Saturday, March 5, 2011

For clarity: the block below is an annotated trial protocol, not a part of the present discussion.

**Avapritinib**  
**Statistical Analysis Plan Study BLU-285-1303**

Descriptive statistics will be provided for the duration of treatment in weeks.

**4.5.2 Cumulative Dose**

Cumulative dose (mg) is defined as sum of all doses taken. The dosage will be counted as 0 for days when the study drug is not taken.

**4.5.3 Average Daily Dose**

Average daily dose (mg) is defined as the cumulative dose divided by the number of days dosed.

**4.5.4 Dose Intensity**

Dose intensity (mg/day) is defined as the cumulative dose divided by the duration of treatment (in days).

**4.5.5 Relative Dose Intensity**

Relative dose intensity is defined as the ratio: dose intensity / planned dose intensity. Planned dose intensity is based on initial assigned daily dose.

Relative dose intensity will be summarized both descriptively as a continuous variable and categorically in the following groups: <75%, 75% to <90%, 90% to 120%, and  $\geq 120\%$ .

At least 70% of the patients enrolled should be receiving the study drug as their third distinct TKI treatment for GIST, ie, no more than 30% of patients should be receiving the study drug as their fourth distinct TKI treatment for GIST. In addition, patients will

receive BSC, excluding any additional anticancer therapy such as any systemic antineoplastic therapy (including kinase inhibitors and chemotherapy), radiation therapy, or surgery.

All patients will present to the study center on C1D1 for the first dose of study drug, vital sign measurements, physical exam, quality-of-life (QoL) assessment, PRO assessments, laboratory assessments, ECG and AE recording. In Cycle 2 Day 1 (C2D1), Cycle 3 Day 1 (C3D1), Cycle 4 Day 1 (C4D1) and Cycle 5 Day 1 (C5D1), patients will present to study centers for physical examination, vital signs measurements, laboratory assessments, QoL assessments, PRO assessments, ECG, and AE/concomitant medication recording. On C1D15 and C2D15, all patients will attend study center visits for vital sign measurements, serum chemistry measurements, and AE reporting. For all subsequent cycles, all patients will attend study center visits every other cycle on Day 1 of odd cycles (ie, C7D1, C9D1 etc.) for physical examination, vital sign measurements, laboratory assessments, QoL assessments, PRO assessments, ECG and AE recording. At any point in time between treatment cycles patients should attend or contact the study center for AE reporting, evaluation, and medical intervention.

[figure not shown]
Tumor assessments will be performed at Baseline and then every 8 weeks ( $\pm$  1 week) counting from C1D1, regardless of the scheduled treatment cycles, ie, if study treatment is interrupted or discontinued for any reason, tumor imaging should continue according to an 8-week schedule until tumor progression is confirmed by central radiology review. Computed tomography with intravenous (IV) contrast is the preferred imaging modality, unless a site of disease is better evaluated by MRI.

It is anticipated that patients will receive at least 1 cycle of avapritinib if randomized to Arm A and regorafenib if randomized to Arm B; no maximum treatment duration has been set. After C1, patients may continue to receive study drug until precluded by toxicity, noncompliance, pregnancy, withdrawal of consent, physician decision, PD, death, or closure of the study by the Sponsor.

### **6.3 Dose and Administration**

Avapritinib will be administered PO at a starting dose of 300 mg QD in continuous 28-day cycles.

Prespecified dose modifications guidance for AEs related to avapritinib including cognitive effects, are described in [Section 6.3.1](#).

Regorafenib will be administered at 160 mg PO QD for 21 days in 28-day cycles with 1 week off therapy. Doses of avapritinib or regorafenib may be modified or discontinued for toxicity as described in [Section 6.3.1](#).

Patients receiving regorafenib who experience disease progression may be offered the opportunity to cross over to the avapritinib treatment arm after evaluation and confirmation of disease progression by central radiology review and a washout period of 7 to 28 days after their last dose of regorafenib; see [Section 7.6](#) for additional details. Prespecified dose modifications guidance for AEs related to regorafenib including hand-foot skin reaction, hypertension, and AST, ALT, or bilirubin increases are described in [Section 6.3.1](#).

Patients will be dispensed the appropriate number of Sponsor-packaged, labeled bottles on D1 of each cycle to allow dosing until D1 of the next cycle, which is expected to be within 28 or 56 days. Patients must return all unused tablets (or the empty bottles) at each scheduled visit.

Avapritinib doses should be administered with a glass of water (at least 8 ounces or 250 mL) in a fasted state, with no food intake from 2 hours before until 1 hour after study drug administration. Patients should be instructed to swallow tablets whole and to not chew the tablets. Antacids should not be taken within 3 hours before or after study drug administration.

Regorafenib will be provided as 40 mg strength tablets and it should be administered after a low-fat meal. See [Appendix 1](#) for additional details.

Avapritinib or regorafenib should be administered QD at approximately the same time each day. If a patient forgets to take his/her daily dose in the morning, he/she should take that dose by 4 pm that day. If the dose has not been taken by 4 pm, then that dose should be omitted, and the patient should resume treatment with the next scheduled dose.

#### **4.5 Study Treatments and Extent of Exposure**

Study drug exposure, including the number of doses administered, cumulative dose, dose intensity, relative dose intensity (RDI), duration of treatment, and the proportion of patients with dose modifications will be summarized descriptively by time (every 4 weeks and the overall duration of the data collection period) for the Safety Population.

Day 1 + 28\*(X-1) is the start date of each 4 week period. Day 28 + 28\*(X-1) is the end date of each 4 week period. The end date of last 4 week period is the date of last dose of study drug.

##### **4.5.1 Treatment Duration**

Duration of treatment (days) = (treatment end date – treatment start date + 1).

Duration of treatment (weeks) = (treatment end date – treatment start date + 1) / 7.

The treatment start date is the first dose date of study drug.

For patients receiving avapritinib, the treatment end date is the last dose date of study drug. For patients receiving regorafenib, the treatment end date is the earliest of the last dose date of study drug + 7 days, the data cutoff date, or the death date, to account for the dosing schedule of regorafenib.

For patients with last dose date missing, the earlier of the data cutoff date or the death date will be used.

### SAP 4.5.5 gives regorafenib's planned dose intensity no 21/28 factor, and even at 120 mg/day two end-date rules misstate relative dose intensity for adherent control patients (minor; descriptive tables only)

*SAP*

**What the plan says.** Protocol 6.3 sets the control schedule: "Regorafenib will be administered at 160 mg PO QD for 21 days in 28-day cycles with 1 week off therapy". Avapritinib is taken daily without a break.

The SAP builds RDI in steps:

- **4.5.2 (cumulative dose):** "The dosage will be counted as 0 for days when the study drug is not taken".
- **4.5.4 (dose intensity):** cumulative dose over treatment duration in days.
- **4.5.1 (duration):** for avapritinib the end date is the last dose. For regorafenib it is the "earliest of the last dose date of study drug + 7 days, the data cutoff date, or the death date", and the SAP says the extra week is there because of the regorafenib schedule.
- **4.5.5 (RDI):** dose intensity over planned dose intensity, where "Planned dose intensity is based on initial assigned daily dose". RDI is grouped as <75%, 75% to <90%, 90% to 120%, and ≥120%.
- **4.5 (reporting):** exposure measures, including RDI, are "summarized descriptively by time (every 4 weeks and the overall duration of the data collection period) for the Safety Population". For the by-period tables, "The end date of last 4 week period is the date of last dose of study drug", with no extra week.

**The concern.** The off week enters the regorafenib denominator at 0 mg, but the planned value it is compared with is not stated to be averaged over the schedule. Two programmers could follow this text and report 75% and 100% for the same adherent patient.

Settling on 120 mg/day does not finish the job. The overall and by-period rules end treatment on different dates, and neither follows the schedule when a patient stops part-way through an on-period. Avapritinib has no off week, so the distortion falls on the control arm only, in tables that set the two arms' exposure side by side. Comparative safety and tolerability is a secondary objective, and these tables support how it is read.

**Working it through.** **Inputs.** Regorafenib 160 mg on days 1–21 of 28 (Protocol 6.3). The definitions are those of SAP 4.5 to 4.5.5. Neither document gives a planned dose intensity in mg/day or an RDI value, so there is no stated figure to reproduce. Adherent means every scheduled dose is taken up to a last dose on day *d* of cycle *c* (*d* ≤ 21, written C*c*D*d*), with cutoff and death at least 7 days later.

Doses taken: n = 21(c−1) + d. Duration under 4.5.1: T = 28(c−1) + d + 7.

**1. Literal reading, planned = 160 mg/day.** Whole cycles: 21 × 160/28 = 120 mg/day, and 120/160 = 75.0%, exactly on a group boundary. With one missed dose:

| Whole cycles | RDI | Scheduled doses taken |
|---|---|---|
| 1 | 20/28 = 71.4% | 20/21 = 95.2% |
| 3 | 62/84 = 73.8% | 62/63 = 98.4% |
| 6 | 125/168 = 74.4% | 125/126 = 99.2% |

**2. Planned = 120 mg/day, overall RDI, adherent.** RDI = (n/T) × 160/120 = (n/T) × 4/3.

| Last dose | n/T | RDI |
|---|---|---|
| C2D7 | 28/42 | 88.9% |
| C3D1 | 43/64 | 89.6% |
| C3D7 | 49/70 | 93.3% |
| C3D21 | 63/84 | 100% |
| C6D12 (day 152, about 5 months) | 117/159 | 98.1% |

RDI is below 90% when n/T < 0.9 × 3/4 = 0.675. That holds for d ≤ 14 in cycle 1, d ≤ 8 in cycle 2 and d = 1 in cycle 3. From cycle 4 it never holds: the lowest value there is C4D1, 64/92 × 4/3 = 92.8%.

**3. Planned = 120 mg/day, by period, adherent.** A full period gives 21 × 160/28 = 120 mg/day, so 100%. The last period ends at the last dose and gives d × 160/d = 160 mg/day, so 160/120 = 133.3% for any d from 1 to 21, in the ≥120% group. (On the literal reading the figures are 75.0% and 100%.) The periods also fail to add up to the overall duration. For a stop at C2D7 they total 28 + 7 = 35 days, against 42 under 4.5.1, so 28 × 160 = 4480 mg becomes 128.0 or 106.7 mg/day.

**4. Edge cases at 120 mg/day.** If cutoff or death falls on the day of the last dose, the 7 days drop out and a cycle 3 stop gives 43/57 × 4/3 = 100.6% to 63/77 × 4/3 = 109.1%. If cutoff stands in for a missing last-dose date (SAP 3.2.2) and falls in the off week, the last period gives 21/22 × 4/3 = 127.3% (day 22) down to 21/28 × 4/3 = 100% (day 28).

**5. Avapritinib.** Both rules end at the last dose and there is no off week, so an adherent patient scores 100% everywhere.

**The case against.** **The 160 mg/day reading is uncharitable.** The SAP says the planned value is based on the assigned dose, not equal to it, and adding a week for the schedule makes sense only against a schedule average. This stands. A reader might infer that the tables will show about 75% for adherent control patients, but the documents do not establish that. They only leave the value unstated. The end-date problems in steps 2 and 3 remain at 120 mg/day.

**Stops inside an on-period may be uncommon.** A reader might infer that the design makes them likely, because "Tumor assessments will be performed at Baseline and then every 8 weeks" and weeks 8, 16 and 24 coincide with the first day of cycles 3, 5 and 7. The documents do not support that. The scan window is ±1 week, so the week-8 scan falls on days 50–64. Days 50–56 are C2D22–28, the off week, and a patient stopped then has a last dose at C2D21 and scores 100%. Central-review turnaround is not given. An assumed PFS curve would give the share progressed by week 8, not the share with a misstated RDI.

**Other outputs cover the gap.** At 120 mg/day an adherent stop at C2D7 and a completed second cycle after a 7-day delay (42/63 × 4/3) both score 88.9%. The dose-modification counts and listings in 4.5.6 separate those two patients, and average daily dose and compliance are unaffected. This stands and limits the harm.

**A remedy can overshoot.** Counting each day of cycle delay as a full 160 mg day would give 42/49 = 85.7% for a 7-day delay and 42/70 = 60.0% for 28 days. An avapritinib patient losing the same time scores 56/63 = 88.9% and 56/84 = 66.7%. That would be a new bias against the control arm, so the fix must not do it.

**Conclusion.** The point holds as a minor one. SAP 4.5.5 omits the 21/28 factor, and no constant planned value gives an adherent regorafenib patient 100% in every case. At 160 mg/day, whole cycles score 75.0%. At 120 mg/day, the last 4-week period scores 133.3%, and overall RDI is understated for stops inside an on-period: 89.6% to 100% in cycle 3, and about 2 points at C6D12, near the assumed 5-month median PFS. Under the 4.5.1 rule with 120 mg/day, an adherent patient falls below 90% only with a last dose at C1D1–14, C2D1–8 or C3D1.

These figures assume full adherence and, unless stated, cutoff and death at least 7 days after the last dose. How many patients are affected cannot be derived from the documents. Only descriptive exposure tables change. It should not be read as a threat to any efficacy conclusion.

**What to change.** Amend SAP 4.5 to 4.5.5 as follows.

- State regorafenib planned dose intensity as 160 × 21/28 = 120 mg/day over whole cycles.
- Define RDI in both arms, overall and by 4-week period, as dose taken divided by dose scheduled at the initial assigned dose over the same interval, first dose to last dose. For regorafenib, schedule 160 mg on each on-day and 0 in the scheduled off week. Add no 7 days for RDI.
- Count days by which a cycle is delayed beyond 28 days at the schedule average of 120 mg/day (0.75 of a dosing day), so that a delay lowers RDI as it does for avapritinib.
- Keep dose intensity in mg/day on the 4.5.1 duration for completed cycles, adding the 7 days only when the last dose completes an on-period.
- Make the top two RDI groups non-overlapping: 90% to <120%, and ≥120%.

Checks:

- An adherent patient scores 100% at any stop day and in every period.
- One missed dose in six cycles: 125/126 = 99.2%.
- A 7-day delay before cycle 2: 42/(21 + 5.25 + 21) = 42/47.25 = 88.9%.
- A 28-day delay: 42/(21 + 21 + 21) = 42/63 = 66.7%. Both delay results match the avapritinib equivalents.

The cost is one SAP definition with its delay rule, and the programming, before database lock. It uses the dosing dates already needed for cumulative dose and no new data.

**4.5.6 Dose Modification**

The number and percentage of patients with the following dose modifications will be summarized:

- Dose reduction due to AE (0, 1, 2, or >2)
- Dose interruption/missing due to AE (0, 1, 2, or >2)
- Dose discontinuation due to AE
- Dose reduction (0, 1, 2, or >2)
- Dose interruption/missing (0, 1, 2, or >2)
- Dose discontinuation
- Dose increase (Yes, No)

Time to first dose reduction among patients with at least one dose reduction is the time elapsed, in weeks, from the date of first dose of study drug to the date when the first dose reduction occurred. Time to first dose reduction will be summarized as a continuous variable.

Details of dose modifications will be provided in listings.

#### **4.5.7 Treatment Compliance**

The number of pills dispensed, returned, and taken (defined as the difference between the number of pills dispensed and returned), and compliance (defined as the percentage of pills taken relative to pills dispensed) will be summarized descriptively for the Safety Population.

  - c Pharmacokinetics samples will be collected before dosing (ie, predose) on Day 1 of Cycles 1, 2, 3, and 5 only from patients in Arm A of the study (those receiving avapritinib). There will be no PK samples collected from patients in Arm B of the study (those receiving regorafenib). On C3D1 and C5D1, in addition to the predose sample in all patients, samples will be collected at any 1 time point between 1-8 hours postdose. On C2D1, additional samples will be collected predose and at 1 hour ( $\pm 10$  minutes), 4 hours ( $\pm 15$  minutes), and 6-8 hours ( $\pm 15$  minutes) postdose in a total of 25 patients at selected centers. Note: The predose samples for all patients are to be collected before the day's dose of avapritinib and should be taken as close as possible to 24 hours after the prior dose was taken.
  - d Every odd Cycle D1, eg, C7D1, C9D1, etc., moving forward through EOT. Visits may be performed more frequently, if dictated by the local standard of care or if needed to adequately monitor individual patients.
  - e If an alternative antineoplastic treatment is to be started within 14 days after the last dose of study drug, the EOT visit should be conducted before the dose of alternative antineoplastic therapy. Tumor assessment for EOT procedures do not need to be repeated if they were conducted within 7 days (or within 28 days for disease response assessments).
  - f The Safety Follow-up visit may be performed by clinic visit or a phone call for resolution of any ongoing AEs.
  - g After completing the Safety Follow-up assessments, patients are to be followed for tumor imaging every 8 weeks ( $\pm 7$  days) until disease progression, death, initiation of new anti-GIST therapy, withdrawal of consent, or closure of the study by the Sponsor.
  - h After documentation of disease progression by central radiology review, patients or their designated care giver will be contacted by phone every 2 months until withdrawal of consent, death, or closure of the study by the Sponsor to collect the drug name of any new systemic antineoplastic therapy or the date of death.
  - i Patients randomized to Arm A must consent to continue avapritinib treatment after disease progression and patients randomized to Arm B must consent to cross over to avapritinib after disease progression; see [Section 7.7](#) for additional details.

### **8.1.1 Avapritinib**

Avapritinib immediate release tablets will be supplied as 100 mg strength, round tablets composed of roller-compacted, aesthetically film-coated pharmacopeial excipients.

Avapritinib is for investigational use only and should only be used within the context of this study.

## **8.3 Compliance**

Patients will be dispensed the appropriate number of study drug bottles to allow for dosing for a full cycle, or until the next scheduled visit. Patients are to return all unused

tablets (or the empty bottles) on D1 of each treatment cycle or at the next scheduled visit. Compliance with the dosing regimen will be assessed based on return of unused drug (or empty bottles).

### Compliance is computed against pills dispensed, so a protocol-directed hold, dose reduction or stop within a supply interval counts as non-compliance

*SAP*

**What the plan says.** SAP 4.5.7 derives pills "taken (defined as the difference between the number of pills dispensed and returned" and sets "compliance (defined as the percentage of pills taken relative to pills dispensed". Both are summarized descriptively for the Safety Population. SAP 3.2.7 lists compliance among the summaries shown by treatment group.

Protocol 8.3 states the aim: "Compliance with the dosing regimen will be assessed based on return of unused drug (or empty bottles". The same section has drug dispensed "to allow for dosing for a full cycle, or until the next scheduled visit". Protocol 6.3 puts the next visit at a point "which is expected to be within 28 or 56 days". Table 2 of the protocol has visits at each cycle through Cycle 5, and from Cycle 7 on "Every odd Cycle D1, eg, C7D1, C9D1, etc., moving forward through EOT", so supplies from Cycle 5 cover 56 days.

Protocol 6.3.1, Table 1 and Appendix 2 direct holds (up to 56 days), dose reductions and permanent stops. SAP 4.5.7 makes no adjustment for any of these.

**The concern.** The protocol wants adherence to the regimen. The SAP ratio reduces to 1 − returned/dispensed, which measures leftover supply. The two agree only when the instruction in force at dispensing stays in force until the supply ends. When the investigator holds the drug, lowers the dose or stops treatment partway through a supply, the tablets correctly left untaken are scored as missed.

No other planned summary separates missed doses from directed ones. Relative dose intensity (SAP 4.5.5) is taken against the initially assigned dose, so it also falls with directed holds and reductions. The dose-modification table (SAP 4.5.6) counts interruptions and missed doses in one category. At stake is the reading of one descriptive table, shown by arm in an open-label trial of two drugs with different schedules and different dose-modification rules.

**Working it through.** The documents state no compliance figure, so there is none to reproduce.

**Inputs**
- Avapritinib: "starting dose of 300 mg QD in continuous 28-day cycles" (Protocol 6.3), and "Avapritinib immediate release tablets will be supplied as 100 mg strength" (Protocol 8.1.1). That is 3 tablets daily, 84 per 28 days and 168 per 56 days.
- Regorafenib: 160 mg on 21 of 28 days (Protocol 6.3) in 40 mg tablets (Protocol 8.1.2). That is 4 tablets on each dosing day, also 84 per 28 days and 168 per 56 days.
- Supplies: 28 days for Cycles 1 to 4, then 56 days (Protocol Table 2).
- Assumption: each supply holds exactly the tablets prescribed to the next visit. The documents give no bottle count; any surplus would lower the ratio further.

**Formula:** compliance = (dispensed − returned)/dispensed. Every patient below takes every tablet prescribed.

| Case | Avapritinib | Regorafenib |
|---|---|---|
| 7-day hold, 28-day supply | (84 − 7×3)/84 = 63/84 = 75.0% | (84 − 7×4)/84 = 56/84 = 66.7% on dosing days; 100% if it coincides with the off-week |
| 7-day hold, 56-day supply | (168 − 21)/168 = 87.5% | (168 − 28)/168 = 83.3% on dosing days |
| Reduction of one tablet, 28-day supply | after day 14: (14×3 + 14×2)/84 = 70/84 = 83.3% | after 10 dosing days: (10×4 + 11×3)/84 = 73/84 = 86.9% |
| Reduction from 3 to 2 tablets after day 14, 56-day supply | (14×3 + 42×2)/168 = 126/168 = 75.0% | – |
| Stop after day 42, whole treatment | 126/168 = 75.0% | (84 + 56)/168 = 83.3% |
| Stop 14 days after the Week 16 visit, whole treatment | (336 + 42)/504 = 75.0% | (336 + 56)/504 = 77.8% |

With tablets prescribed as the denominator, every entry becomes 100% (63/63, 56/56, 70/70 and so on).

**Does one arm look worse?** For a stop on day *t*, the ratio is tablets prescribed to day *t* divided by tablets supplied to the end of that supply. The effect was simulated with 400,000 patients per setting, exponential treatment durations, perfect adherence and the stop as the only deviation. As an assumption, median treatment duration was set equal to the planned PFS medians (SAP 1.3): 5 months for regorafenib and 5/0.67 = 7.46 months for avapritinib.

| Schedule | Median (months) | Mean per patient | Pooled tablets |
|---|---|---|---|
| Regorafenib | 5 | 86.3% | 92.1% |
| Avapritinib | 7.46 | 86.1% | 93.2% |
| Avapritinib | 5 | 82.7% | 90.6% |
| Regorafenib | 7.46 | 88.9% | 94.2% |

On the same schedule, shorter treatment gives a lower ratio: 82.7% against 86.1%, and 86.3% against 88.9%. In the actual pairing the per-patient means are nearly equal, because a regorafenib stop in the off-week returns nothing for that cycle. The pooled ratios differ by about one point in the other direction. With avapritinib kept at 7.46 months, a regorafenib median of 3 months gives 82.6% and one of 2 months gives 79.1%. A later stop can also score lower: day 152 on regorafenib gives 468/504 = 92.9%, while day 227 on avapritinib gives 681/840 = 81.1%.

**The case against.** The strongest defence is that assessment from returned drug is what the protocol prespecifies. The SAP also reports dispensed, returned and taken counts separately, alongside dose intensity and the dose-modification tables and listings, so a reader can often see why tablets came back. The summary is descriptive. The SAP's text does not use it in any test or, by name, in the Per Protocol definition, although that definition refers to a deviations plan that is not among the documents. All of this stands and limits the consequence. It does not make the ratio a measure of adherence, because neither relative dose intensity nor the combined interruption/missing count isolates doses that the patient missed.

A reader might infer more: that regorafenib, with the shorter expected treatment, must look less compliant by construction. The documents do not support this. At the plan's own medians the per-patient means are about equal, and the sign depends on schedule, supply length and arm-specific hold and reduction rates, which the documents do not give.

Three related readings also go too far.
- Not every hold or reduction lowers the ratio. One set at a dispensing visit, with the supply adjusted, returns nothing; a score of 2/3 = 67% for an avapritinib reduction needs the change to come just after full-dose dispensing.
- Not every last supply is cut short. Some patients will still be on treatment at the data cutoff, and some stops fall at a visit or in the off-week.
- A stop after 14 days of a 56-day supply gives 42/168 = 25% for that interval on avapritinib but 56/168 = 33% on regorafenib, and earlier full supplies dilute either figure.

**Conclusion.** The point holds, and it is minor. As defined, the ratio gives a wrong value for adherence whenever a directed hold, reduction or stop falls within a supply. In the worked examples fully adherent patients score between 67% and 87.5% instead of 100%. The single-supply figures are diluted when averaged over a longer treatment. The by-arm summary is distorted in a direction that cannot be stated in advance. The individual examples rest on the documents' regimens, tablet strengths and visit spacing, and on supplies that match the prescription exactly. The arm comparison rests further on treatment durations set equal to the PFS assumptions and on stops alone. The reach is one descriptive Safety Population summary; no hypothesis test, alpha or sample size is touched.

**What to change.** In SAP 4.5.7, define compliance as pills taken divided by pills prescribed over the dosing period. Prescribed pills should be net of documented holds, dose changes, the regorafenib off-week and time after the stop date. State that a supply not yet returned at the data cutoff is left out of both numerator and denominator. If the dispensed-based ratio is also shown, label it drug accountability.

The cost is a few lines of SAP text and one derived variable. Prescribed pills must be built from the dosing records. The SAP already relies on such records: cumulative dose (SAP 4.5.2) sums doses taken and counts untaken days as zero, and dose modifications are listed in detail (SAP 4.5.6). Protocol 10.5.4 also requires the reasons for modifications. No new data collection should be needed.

I am a proud, card-carrying member of a Cameroonian bank in Bafoussam (Baf) called Afriland. Every month, the Peace Corps drops my stipend into my bank account in Baf, which I have to travel 6-8 hours to retrieve since it is in an entirely different region from where I live. This is as fun as it sounds. The last trip was especially memorable: after climbing out of the bus while trying not to piss off any big mamas or get pickpocketed, I make my way to the bank. I do kind of look forward to the visit because Afriland’s branch in Baf is as close to America as it can get here: it’s three stories, has a pretty glass façade, and is air-conditioned. Normally, I am able to get my money from an ATM at the front of the building, but this last time I went, I had to go inside for more personal business. So, after waving to the two soldiers sitting in front of the door with AK-47’s resting on their lap (otherwise known as the Cameroonian FDIC), I enter the bank and am hit with a wave a cool, refrigerated air. Now, to get things done in Afriland is a bit complicated. They have a number-ticket waiting system, but I have found this to be just a ruse. In reality, if you want help, you just push your way to wherever you need to go. I, personally, had to get a new ATM card. Therefore, of course, I walked around the building until I found a bank employee who was not being harassed and started harassing them. I would not say that I am fluent in French but I would say that I am becoming fluent in aggressive French. So after about one or two minutes of what would be considered yelling in America but is termed a business conversation here, I am lead to the man who can help me. He is very helpful but forces me to draw yet another map of where I live. Because my house does not have an address, due to the fact that I live in a village in the middle of nowhere, I have to draw a map of where my house is in my village. Therefore, Afriland knows me as the white from Nyamboya who lives behind the catholic church next to the grouping of weird looking trees. After the transaction is complete, the meeting ends with the usual laughs, awkward hand shake (where, after its supposed to end, the man just holds my hand for about 15 or 20 seconds), and the normal question of can I take him back to America when I leave. It’s actually a somewhat fun experience if you don’t think about the fact that an institution such as this controls your financial situation while living in a developing country.